Places reserved for minority representations shall be distributed among the other lists in proportion to the number of votes cast for each. . . .

. . . . .

TABLE OF CANDIDATES

Number of candidates that each National Confederation of legally-recognised syndical associations may propose for each hundred candidates presented by the Confederations:20

1. National Confederation of Agriculturists, 12;

2.National Confederation of Employees and Workers in Agriculture, 12;

3.National Confederation of Industrialists, 10;

4.National Confederation of Employees and Workers in Industry, 10;

5.National Confederation of Merchants, 6;

6.National Confederation of Employees and Workers in Commerce, 6;

7.National Confederation of Persons Conducting Air and Sea Transport Services, 5;

8.National Confederation of Employees and Workers in Air and Sea Transport Services, 5;

9.National Confederation of Persons Conducting Transport Services by Land, Lakes and Rivers, 4;

10.National Confederation of Employees and Workers in Transport Services by Land, Lakes and Rivers, 4;

11.National Confederation of Credit and Insurance, 3;

12.National Confederation of Employees of Credit and Insurance, 3;

13.National Confederation of Professionals and Artists, 20.

17 Royal Decree of September 2, 1928 (No. 1993), approving the text of the electoral law of May 17, 1928, in B. Mussolini, Fascism, Doctrine and Institutions, Ardita, Rome, 1935, pp. 182–194; original text in Supplement to Gazzetta Ufficiale del Regno d’Italia, Ministry of Grace and Justice, Rome, September 8, 1928, No. 210.

18 This represented a reduction of 160 from the former total.—Ed.

19 The reference is to such enti morale as the Dopolavoro, for a description of which see Document No. 151.—Ed.

20 Since the confederations together proposed 800 candidates, each individual confederation was given the right to propose eight times as many names as the number designated in the accompanying table.—Ed.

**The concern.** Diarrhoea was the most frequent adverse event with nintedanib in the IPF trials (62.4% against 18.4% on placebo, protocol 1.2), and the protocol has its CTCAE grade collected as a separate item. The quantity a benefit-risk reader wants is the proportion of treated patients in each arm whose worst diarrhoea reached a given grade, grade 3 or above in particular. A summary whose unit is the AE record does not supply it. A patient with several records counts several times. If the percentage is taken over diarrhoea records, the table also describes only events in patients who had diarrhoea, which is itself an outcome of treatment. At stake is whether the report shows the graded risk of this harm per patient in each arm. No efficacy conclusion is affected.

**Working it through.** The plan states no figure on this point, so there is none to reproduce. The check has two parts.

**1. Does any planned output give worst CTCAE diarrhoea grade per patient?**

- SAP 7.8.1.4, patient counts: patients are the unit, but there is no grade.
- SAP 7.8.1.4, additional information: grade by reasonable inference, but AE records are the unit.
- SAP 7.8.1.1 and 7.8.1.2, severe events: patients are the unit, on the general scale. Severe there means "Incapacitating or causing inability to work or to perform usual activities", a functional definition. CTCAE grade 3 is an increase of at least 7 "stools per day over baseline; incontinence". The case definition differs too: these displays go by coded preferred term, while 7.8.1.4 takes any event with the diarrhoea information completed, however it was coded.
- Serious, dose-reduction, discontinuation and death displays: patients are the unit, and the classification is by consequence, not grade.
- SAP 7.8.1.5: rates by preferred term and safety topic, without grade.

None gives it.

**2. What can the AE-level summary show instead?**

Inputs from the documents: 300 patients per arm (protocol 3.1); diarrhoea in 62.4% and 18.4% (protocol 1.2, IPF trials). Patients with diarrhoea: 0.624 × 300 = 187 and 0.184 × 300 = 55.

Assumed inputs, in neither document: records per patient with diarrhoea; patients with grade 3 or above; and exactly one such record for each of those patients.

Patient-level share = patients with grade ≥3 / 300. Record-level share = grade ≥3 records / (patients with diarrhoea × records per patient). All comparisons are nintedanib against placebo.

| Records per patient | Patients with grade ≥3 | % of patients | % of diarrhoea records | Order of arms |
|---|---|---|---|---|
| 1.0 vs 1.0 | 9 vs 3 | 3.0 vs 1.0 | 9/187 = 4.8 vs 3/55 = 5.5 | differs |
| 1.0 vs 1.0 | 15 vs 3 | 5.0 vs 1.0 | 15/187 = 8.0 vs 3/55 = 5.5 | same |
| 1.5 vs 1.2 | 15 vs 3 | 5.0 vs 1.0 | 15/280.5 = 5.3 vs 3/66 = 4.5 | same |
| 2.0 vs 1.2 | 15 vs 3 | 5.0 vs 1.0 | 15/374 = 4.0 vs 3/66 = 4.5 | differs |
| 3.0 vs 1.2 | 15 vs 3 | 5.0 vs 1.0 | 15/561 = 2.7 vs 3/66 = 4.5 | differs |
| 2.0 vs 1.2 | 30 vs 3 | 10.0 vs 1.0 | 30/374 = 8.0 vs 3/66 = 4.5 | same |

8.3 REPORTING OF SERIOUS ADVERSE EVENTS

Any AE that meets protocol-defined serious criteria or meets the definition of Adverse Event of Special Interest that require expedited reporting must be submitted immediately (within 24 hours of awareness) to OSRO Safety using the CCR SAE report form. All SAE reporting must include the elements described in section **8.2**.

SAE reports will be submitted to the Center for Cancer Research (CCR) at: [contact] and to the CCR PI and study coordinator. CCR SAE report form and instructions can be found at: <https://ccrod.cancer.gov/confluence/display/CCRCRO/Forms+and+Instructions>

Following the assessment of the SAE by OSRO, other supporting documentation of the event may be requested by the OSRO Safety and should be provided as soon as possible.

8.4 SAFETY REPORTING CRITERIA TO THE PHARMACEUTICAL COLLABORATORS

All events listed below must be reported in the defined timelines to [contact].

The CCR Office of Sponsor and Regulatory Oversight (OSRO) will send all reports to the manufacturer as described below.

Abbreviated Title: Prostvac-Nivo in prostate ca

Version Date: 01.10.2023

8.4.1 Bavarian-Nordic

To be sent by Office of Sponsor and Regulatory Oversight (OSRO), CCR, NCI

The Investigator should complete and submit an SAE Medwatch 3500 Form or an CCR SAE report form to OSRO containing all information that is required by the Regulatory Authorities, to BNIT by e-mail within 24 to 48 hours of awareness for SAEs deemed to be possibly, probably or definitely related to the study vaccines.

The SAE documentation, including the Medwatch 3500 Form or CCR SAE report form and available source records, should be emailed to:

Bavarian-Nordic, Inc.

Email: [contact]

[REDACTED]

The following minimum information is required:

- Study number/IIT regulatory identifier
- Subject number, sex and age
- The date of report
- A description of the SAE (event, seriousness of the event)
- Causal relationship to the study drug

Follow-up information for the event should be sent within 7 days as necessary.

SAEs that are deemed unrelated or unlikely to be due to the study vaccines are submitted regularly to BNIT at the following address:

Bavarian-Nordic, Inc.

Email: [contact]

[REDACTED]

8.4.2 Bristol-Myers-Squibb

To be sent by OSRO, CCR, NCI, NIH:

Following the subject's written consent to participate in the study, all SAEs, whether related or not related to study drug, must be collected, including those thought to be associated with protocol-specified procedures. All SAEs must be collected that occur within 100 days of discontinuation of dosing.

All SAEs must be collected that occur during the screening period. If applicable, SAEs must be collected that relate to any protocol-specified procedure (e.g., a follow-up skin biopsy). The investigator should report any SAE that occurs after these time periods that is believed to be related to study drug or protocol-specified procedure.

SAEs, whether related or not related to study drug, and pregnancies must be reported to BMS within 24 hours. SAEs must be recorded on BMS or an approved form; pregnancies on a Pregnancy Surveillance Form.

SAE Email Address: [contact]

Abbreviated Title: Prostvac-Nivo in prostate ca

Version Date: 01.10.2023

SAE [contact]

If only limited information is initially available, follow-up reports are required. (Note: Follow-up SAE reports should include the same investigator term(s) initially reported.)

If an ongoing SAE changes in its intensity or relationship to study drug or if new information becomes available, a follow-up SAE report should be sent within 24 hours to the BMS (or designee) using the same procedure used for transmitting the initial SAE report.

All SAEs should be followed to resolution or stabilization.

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Chicago: "The Electoral Law of 1928 (Extracts)," Documents and Readings in the History of Europe Since 1918 in Documents and Readings in the History of Europe Since 1918, ed. Walter Consuelo Langsam and James Michael Egan (Chicage: Lippincott, 1951), 526–530. Original Sources, accessed April 17, 2024, http://www.originalsources.com/Document.aspx?DocID=8NAVDB5BFB6H4EL.

MLA: . "The Electoral Law of 1928 (Extracts)." Documents and Readings in the History of Europe Since 1918, in Documents and Readings in the History of Europe Since 1918, edited by Walter Consuelo Langsam and James Michael Egan, Chicage, Lippincott, 1951, pp. 526–530. Original Sources. 17 Apr. 2024. http://www.originalsources.com/Document.aspx?DocID=8NAVDB5BFB6H4EL.

Harvard: , 'The Electoral Law of 1928 (Extracts)' in Documents and Readings in the History of Europe Since 1918. cited in 1951, Documents and Readings in the History of Europe Since 1918, ed. , Lippincott, Chicage, pp.526–530. Original Sources, retrieved 17 April 2024, from http://www.originalsources.com/Document.aspx?DocID=8NAVDB5BFB6H4EL.